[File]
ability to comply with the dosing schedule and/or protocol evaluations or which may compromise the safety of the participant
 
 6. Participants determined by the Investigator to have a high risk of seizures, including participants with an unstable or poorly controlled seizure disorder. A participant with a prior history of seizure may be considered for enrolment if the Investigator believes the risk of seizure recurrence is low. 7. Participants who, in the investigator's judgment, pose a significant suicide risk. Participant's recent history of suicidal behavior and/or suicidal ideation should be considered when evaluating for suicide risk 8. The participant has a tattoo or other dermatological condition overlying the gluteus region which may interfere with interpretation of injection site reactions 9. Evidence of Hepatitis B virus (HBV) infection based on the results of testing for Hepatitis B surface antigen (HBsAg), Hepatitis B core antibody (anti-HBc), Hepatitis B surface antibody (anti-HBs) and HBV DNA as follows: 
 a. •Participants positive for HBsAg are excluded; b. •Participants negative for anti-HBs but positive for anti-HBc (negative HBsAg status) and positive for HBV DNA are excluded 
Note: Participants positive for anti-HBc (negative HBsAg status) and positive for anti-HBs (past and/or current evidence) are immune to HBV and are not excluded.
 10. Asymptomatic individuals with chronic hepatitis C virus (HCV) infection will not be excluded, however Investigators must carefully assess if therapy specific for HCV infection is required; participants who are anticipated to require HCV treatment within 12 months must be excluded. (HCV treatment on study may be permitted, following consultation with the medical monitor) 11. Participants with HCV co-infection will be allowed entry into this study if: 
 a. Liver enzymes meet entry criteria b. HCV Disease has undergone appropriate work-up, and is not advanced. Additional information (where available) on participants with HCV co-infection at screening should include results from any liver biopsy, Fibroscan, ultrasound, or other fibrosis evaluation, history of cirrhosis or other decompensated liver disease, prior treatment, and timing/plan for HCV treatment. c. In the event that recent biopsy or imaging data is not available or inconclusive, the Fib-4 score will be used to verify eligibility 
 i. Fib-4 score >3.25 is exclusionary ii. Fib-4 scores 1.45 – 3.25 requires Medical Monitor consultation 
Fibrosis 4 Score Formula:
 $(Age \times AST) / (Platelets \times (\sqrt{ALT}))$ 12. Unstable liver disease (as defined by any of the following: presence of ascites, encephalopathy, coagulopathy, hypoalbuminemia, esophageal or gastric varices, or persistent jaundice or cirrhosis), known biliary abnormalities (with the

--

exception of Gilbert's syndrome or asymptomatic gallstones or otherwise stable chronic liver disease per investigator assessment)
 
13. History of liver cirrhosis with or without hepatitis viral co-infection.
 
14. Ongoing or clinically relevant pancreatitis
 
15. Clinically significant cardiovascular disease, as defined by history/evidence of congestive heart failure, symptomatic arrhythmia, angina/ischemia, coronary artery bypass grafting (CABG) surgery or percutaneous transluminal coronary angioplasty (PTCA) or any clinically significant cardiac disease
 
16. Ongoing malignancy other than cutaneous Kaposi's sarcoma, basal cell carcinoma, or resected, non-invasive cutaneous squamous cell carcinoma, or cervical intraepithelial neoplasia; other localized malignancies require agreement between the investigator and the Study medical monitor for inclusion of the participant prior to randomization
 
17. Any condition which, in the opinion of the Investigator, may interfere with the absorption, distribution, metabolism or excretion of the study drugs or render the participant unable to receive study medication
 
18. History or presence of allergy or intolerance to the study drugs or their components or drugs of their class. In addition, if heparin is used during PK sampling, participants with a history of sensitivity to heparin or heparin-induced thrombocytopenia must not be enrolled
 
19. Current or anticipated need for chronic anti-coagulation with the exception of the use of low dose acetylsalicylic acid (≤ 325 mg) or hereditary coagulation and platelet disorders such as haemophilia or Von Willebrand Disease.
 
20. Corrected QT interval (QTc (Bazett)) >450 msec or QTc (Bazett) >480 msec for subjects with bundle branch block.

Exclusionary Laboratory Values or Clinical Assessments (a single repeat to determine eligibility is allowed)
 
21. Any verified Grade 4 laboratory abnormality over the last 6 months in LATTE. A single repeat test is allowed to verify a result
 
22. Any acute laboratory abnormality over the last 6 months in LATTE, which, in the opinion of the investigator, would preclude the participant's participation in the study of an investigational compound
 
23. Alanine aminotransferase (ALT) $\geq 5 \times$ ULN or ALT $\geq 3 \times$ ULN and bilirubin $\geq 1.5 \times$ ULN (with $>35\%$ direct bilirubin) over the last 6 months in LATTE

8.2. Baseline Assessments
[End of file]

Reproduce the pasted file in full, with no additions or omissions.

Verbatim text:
ability to comply with the dosing schedule and/or protocol evaluations or which may compromise the safety of the participant
 
 6. Participants determined by the Investigator to have a high risk of seizures, including participants with an unstable or poorly controlled seizure disorder. A participant with a prior history of seizure may be considered for enrolment if the Investigator believes the risk of seizure recurrence is low. 7. Participants who, in the investigator's judgment, pose a significant suicide risk. Participant's recent history of suicidal behavior and/or suicidal ideation should be considered when evaluating for suicide risk 8. The participant has a tattoo or other dermatological condition overlying the gluteus region which may interfere with interpretation of injection site reactions 9. Evidence of Hepatitis B virus (HBV) infection based on the results of testing for Hepatitis B surface antigen (HBsAg), Hepatitis B core antibody (anti-HBc), Hepatitis B surface antibody (anti-HBs) and HBV DNA as follows: 
 a. •Participants positive for HBsAg are excluded; b. •Participants negative for anti-HBs but positive for anti-HBc (negative HBsAg status) and positive for HBV DNA are excluded 
Note: Participants positive for anti-HBc (negative HBsAg status) and positive for anti-HBs (past and/or current evidence) are immune to HBV and are not excluded.
 10. Asymptomatic individuals with chronic hepatitis C virus (HCV) infection will not be excluded, however Investigators must carefully assess if therapy specific for HCV infection is required; participants who are anticipated to require HCV treatment within 12 months must be excluded. (HCV treatment on study may be permitted, following consultation with the medical monitor) 11. Participants with HCV co-infection will be allowed entry into this study if: 
 a. Liver enzymes meet entry criteria b. HCV Disease has undergone appropriate work-up, and is not advanced. Additional information (where available) on participants with HCV co-infection at screening should include results from any liver biopsy, Fibroscan, ultrasound, or other fibrosis evaluation, history of cirrhosis or other decompensated liver disease, prior treatment, and timing/plan for HCV treatment. c. In the event that recent biopsy or imaging data is not available or inconclusive, the Fib-4 score will be used to verify eligibility 
 i. Fib-4 score >3.25 is exclusionary ii. Fib-4 scores 1.45 – 3.25 requires Medical Monitor consultation 
Fibrosis 4 Score Formula:
 $(Age \times AST) / (Platelets \times (\sqrt{ALT}))$ 12. Unstable liver disease (as defined by any of the following: presence of ascites, encephalopathy, coagulopathy, hypoalbuminemia, esophageal or gastric varices, or persistent jaundice or cirrhosis), known biliary abnormalities (with the

--

exception of Gilbert's syndrome or asymptomatic gallstones or otherwise stable chronic liver disease per investigator assessment)
 
13. History of liver cirrhosis with or without hepatitis viral co-infection.
 
14. Ongoing or clinically relevant pancreatitis
 
15. Clinically significant cardiovascular disease, as defined by history/evidence of congestive heart failure, symptomatic arrhythmia, angina/ischemia, coronary artery bypass grafting (CABG) surgery or percutaneous transluminal coronary angioplasty (PTCA) or any clinically significant cardiac disease
 
16. Ongoing malignancy other than cutaneous Kaposi's sarcoma, basal cell carcinoma, or resected, non-invasive cutaneous squamous cell carcinoma, or cervical intraepithelial neoplasia; other localized malignancies require agreement between the investigator and the Study medical monitor for inclusion of the participant prior to randomization
 
17. Any condition which, in the opinion of the Investigator, may interfere with the absorption, distribution, metabolism or excretion of the study drugs or render the participant unable to receive study medication
 
18. History or presence of allergy or intolerance to the study drugs or their components or drugs of their class. In addition, if heparin is used during PK sampling, participants with a history of sensitivity to heparin or heparin-induced thrombocytopenia must not be enrolled
 
19. Current or anticipated need for chronic anti-coagulation with the exception of the use of low dose acetylsalicylic acid (≤ 325 mg) or hereditary coagulation and platelet disorders such as haemophilia or Von Willebrand Disease.
 
20. Corrected QT interval (QTc (Bazett)) >450 msec or QTc (Bazett) >480 msec for subjects with bundle branch block.

Exclusionary Laboratory Values or Clinical Assessments (a single repeat to determine eligibility is allowed)
 
21. Any verified Grade 4 laboratory abnormality over the last 6 months in LATTE. A single repeat test is allowed to verify a result
 
22. Any acute laboratory abnormality over the last 6 months in LATTE, which, in the opinion of the investigator, would preclude the participant's participation in the study of an investigational compound
 
23. Alanine aminotransferase (ALT) $\geq 5 \times$ ULN or ALT $\geq 3 \times$ ULN and bilirubin $\geq 1.5 \times$ ULN (with $>35\%$ direct bilirubin) over the last 6 months in LATTE

8.2. Baseline Assessments